Gregory Removes Priest over Allegations from 1970s
Review Board Will Weigh Abuse Accusations against Pastor in Sesser, Ill.
By Paul Hampel And Norm Parish
St. Louis Post-Dispatch (Missouri)
May 2, 2002
Less than a week after returning from the Vatican, where he urged Pope John Paul II to adopt a zero-tolerance policy toward priests who abuse children, Belleville Bishop Wilton Gregory on Wednesday removed a priest in his own diocese who is accused of molesting a minor in the 1970s in New Jersey.
Following the recommendation of a Belleville diocesan review board, Gregory removed the Rev. Edward Balestrieri as pastor of St. Mary Catholic Church in Sesser, Ill., about 90 miles southeast of St. Louis.
The action came a week after the Trenton, N.J., Diocese relayed allegations of sexual abuse of a minor while Balestrieri was stationed in Asbury Park, N.J., around 1975.
Gregory, president of the U.S. Conference of Catholic Bishops, said in a statement Wednesday, "Each time we face an allegation of this nature, it is a difficult and traumatic event for the victim or victims, for their families, for our parishes, for the local community and for the priests and their families."
He added, "I will continue to act in the most forthright manner possible in responding to these cases where children may be at risk."
Balestrieri, 71, is the first priest in the Belleville Diocese accused since the sex-abuse scandal broke nationwide in early March, and the first priest removed in the diocese since 13 priests were ousted over abuse allegations in the mid-1990s.
The Rev. Kenneth J. York, chancellor of the Belleville Diocese, said the temporary removal means the diocese's Fitness Review Board had received credible evidence but would continue to investigate before recommending final action to the bishop.
York said church officials had sequestered Balestrieri at an undisclosed location. The priest is cooperating with the diocese but would not speak publicly, York said.
A longtime member of the parish said Wednesday that Balestrieri called her last week to break the news that he was being removed and to deny the allegations.
"He told my husband and me that he was being accused of something that was untrue," said Elaine Spotanski, 72, whose husband, Leroy, is a member of the parish board. "And we believe him. It's just a claim, with no proof. But the claim hurts just the same."
Spotanski said Balestrieri came to St. Mary's in 1985. She said the priest established the town's first food pantry for the poor and quickly set about revitalizing the parish.
"Our membership had fallen off, and one of the first things Father did was to visit parishioners who had dropped out. He convinced a lot of them to return to the church," Spotanski said.
Gregory has appointed the Rev. William P. McGhee to serve as temporary parochial administrator at St. Mary's, which serves about 200 parishioners in Franklin County, Ill., including the rural towns of Ina, Christopher, Valier and Waltonville.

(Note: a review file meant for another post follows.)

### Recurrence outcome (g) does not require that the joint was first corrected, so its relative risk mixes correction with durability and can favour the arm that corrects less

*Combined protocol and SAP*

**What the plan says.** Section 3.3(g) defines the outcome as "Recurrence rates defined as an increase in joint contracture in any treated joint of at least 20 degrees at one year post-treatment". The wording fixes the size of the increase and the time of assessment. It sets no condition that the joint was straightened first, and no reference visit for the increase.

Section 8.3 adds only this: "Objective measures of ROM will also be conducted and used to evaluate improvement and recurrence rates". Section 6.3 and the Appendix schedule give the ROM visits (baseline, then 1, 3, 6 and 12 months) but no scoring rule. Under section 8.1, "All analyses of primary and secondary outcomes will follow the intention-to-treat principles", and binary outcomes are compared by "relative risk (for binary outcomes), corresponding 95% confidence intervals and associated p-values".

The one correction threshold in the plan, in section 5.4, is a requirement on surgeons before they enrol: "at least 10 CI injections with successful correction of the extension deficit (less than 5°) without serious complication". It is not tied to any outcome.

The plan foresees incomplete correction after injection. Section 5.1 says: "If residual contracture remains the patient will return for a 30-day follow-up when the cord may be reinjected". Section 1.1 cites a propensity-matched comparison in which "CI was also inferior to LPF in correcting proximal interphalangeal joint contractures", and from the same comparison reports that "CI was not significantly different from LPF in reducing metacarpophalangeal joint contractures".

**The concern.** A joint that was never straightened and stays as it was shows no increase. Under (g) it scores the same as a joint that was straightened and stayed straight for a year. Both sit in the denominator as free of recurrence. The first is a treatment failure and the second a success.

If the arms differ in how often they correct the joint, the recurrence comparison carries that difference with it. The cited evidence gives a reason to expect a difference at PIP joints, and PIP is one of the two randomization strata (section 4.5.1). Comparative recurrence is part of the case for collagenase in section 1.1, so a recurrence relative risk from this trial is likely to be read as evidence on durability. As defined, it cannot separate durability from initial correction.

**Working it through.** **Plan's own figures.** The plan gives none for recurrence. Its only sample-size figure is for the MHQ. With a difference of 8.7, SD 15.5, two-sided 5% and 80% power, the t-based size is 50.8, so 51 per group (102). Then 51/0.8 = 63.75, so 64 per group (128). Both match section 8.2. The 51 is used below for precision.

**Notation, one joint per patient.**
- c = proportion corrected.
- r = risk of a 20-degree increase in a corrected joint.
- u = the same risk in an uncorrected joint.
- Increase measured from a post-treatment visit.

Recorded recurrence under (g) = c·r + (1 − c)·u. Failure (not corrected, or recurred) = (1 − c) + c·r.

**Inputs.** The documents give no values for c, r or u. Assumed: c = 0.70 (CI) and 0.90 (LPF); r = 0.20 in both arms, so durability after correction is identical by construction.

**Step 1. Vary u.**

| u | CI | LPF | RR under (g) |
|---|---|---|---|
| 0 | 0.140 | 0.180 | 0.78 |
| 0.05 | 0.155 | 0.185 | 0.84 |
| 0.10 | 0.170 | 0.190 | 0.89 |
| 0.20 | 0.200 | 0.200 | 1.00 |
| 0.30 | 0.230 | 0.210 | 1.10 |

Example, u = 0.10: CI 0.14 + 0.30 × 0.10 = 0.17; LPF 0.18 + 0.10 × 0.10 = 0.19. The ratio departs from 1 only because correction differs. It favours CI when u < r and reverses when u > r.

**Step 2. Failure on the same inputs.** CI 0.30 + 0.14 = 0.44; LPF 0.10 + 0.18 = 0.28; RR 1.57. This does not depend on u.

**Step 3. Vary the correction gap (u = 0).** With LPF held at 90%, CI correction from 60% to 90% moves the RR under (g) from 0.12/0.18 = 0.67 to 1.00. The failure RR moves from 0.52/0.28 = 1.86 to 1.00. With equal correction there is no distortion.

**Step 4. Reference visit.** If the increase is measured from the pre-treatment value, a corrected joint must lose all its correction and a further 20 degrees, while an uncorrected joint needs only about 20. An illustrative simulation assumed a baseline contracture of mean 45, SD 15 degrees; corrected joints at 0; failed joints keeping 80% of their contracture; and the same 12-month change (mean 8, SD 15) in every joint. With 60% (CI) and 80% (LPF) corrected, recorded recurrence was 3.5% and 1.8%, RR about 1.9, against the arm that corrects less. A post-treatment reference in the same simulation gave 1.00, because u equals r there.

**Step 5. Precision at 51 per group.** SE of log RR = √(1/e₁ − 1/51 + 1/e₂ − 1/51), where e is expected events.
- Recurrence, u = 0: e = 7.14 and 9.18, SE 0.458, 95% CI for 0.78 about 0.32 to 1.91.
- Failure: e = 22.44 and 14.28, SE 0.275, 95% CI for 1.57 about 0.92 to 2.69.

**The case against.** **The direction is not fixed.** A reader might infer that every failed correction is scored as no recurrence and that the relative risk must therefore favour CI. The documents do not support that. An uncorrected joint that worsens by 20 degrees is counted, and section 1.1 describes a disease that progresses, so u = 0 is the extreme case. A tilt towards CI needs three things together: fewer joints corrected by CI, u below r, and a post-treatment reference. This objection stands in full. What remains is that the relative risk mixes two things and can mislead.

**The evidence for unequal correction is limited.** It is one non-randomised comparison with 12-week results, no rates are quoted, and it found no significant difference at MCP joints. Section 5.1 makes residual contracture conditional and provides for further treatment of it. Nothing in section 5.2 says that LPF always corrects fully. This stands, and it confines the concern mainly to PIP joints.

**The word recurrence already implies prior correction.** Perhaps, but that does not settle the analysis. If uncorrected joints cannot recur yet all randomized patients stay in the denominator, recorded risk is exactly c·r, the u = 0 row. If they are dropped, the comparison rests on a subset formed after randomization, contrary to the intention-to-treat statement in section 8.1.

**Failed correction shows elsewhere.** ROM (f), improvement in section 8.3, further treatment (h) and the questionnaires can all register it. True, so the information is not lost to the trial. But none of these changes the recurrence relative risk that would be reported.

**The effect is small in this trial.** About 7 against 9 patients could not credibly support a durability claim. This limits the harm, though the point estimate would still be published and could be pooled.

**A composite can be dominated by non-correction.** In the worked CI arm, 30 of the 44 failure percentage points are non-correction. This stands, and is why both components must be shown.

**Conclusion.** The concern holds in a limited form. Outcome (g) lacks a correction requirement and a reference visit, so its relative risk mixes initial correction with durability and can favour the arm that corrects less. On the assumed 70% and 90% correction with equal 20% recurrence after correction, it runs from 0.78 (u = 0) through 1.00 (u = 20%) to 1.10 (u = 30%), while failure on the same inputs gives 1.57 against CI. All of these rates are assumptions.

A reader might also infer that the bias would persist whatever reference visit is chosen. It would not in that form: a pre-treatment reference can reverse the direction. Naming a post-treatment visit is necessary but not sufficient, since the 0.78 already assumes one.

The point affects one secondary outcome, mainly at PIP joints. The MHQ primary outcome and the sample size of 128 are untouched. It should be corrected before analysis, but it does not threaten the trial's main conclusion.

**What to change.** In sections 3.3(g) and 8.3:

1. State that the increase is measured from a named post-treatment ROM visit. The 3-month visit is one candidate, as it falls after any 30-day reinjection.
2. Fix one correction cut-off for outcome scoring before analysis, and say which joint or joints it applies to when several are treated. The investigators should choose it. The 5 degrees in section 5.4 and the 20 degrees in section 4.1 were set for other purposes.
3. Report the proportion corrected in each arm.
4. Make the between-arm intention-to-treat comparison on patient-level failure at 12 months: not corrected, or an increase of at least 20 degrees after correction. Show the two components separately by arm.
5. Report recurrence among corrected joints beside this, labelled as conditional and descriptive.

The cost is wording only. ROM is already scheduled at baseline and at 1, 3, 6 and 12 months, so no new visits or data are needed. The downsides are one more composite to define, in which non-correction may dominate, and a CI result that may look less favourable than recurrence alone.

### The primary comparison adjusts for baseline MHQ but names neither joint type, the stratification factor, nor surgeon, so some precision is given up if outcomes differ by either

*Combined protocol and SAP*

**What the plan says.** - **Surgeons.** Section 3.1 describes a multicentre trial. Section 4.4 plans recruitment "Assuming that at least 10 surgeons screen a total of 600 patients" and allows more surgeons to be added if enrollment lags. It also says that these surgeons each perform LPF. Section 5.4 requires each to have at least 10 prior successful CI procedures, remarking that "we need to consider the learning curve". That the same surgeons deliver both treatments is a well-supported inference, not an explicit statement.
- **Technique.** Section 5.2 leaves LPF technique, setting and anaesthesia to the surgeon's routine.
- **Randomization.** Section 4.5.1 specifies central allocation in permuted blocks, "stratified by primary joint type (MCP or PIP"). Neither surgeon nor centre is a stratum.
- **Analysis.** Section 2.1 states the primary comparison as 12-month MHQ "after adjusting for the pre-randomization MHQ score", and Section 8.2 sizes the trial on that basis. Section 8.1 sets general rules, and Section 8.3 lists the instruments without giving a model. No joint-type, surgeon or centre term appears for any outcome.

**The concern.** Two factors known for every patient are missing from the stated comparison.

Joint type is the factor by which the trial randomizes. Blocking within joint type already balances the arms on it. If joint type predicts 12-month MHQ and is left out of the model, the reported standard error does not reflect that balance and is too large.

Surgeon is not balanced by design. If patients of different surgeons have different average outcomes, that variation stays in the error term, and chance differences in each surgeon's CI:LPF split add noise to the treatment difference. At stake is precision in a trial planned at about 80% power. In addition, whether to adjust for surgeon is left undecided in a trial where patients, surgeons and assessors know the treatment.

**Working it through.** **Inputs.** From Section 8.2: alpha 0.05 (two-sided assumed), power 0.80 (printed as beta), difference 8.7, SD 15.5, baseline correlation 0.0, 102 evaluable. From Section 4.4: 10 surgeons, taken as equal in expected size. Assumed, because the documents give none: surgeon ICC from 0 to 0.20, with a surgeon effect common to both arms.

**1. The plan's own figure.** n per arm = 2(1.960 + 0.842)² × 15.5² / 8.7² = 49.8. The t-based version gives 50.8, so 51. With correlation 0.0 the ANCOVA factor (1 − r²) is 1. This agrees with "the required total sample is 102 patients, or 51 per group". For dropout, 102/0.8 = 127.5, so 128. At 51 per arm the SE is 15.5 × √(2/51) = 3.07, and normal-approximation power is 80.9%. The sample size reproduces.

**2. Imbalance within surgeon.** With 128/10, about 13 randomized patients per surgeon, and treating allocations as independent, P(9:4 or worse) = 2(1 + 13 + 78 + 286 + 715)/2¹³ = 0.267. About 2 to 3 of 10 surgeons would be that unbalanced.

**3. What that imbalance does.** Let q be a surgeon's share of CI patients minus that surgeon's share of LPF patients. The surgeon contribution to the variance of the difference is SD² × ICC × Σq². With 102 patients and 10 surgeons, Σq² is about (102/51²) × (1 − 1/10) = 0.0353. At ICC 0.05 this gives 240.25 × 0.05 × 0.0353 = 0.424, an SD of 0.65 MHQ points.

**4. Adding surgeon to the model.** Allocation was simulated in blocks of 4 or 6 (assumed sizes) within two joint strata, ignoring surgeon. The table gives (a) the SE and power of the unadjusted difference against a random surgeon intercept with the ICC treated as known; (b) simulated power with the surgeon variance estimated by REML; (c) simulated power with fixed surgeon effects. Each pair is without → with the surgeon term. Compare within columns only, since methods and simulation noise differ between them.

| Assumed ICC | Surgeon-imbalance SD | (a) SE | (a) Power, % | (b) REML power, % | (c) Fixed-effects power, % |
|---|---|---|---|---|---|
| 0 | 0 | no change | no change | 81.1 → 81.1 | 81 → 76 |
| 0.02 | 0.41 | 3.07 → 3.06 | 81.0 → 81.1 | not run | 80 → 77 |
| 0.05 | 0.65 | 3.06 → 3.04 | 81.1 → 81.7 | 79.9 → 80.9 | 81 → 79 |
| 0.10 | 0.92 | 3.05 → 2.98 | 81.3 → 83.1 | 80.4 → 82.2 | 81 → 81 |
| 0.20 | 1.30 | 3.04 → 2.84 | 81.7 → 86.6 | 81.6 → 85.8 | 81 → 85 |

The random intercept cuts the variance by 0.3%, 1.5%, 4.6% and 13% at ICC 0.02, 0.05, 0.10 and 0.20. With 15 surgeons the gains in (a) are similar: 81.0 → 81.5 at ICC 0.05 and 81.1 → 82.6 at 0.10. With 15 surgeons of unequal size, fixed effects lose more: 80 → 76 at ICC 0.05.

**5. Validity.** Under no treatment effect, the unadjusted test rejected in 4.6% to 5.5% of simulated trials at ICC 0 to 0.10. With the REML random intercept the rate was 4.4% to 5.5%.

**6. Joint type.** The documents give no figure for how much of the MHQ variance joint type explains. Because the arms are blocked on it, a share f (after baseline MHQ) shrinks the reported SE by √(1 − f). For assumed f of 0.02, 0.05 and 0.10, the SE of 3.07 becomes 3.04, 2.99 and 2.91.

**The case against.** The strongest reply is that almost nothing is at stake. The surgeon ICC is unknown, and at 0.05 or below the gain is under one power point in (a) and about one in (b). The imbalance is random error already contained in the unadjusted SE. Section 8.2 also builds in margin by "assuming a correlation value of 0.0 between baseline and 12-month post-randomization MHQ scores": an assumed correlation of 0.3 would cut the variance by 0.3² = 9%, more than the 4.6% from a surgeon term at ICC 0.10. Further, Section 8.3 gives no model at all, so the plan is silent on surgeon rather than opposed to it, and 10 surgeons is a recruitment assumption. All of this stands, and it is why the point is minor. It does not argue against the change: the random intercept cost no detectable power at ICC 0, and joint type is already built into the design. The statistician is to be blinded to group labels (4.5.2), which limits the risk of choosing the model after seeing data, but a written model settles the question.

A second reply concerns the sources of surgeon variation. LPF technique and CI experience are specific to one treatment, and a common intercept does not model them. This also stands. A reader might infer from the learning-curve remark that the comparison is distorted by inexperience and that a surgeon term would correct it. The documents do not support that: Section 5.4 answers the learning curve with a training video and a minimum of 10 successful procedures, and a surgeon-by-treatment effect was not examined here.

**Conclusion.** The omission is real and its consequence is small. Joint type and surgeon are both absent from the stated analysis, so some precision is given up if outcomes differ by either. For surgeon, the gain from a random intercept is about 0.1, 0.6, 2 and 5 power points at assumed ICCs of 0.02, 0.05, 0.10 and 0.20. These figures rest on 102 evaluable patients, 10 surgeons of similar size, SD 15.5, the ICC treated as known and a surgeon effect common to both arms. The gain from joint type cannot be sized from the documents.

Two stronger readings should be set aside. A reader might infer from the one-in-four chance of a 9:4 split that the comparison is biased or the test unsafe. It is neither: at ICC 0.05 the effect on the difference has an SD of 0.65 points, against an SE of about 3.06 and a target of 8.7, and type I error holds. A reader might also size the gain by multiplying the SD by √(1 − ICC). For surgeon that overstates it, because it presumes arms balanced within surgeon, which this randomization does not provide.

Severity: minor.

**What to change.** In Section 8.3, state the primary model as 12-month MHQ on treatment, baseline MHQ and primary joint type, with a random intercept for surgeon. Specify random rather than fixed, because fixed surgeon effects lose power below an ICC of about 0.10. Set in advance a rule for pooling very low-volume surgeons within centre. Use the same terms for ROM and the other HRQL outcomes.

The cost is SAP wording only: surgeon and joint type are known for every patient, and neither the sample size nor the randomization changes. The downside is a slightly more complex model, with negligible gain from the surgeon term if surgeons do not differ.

On Wednesday, the parishioners were formally notified of Balestrieri's removal and of the abuse allegations in a letter from Gregory.
"This is one of the most difficult letters that I could possibly write to you and, no doubt, one of the most distressful letters that you might receive from your bishop," the letter states.
Gregory's letter adds that "we have no allegations of such misconduct with minors during (Balestrieri's) ministry as a priest of the Diocese of Belleville."
The Franklin County prosecutor's office said it had received no complaints against the priest.
The allegations came from the Order of the Most Holy Trinity in New Jersey, where Balestrieri was assigned until the mid-1980s, said Steven Emory, a spokesman for the Trenton Diocese.
Bishop John Smith, who heads the Trenton Diocese, recently turned over i nformation about allegations involving several priests, including Balestrieri, to prosecutors. The Monmouth County prosecutor would not comment on the case.
Balestrieri was ordained in 1959. He was honored in 1968 in New Jersey for his work with youth groups.
The Belleville Diocese established the review board in 1993 at the start of a two-year string of cases that led to 13 Roman Catholic priests and a church deacon being stripped of their ministries over charges of sexual abuse.
The seven member board is composed of four lay Catholics who don't work for the diocese and three priests who review whether a priest is fit for public ministry.
York, the diocese chancellor, said Balestrieri will not be allowed to have contact with children, cannot celebrate Mass publicly or wear a Roman collar.
Gregory was first notified of the allegations April 23, while he was in Rome for a special meeting. The pope had called Gregory, another bishop and 12 American cardinals there to discuss the widening scandal among U.S. priests.
York said he had made the call to Gregory. "I sensed that (Gregory) was very tired and saddened," York said. "He wanted to make sure policy was being followed. And it was."
Any original material on these pages is copyright © BishopAccountability.org 2004. Reproduce freely with attribution.